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Wednesday, February 3, 2010

Rip this joint

New joint is by far the band's best effort to date

Posted By on Wed, Feb 3, 2010 at 12:00 AM

While they've been critically lauded and adored by their cult-ish fan base for the majority of the last decade, the Deadstring Brothers had been treading water for some time now. An early spell with the ill-fated Times Beach Records didn't help, and while their 2003 self-titled debut album on that label made some waves on both sides of the Atlantic (due to some heavy UK touring), there was nothing big enough for the group to surf on. There were major changes within the band's ranks in 2006 when, during a British tour, main man Kurt Marschke met English (genuine!) brothers Spencer and Jeff Callum. One jam session was enough to convince Marschke that a multi-national, Atlantic-defying Deadstring was the way to go. 2007's well-received Silver Mountain album found the Callums eased into the lineup gently. And now that they're at album No. 4, the Callum brothers are full members; their addition to the unit helping to make São Paulo by far the band's best effort to date, down to its lovely cover art.

Throughout their career thus far, this band has been regularly compared to such whiskey-sotted rockers as the Stones and the Black Crowes, and it's fair to say that they've never sounded more like Exile on Main Street than they do here on the title track and the phenomenal "The River Song." The smell of reefer and worn leather hangs heavy throughout this record, creating the aural equivalent of an old car — picture a '91 Ford that has endured a lifetime of smokers and drinkers.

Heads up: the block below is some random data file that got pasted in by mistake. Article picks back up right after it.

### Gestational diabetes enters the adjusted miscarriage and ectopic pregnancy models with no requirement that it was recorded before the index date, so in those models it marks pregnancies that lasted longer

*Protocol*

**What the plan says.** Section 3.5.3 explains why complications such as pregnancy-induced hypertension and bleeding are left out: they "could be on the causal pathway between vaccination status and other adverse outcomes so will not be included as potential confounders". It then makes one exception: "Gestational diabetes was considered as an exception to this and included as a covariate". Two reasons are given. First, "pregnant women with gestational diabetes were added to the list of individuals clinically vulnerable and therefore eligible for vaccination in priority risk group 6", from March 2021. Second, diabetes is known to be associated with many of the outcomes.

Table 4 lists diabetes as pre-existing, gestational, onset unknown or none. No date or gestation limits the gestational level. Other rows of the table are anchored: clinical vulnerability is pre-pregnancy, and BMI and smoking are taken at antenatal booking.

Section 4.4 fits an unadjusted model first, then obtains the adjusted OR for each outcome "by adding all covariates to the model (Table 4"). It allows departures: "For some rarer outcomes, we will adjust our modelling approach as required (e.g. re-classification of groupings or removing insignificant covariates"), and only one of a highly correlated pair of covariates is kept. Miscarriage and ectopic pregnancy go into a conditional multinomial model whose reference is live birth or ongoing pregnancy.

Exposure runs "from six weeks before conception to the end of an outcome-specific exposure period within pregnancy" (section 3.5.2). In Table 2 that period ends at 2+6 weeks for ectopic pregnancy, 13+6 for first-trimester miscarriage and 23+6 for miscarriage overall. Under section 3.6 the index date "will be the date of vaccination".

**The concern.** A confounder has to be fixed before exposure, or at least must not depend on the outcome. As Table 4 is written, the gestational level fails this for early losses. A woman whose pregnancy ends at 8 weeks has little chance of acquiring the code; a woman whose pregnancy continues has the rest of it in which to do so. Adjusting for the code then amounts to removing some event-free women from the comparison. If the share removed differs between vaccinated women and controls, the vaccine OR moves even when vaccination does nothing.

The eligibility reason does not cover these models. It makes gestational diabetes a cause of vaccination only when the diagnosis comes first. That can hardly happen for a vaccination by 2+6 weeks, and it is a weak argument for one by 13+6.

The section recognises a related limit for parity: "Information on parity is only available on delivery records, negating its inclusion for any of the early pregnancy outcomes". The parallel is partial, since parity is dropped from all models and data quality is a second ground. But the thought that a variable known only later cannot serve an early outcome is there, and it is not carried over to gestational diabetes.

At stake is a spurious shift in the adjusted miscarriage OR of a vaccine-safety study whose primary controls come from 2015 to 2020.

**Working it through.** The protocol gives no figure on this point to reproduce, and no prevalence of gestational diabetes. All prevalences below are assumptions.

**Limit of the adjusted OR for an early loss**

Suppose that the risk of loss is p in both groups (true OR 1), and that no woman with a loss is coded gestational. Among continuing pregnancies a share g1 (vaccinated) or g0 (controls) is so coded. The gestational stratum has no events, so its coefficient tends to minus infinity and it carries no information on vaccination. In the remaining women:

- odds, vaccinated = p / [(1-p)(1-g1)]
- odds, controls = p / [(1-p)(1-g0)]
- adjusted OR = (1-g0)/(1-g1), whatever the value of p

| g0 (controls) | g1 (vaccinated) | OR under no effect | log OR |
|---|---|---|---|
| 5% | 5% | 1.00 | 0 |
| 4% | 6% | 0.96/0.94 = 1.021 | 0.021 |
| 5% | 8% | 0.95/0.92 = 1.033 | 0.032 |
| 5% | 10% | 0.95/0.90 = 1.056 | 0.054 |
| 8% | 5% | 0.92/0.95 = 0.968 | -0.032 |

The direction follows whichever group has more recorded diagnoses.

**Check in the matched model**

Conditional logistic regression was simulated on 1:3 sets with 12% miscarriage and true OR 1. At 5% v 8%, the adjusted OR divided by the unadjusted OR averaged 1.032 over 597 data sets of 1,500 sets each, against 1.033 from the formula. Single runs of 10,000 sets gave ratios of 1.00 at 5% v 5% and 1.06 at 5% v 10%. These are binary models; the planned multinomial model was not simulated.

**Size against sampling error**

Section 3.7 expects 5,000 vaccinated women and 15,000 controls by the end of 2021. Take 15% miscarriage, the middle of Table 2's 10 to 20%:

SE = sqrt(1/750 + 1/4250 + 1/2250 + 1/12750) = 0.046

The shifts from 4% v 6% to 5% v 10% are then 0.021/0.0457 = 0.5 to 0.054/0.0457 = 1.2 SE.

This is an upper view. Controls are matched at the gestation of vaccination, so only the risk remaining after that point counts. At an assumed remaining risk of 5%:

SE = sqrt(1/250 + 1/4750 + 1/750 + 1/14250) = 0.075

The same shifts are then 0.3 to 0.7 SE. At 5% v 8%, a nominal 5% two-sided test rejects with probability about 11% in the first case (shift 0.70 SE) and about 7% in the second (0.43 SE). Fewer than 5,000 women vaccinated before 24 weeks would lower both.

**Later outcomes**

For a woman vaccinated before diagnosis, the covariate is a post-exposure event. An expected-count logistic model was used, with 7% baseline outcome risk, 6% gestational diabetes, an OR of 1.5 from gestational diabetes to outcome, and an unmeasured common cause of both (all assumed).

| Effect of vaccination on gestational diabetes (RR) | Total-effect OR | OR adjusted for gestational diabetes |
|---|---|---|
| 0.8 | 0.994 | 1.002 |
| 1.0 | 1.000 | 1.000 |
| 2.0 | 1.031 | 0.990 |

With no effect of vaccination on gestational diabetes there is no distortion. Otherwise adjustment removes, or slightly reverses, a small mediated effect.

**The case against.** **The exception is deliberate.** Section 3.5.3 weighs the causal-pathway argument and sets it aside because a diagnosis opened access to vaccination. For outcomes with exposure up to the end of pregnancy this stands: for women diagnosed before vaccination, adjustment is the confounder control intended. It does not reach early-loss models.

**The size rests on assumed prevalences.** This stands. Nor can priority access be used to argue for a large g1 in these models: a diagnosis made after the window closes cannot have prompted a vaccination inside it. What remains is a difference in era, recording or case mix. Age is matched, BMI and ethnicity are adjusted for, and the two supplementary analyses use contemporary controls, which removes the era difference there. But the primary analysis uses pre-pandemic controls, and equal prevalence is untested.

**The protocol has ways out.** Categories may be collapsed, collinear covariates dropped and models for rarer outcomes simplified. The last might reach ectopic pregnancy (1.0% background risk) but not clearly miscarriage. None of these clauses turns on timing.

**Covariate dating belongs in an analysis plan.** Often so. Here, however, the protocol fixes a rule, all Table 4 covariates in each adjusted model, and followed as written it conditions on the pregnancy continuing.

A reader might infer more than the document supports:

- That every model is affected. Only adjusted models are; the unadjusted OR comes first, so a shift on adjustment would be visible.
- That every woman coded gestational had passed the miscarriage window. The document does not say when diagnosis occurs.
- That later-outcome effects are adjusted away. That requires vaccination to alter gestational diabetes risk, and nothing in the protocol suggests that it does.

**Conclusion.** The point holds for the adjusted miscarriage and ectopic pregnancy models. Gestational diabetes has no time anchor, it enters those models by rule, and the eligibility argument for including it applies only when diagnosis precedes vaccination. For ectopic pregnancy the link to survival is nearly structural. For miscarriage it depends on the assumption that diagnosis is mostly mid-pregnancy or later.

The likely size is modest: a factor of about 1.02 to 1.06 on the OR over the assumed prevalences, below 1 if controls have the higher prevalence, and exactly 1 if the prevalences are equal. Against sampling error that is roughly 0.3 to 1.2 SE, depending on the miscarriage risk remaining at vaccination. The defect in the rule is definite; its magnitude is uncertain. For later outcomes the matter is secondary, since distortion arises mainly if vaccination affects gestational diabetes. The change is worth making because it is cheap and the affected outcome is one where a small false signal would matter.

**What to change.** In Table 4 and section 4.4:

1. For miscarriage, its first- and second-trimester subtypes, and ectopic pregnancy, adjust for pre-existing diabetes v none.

And back on that Glimmer Twins tip, "Adalee" is a beautiful, soulful little number that vaguely recalls "Angie." That song and also "Can't Make It Through the Night" find the band practically going gospel in the choruses. (And most bands can't carry such a comparison off without sounding affected.)  

There isn't a bad song on São Paulo. So, yeah, the Deadstring Brothers have never been more alive.

Brett Callwood writes about music for Metro Times. Send comments to


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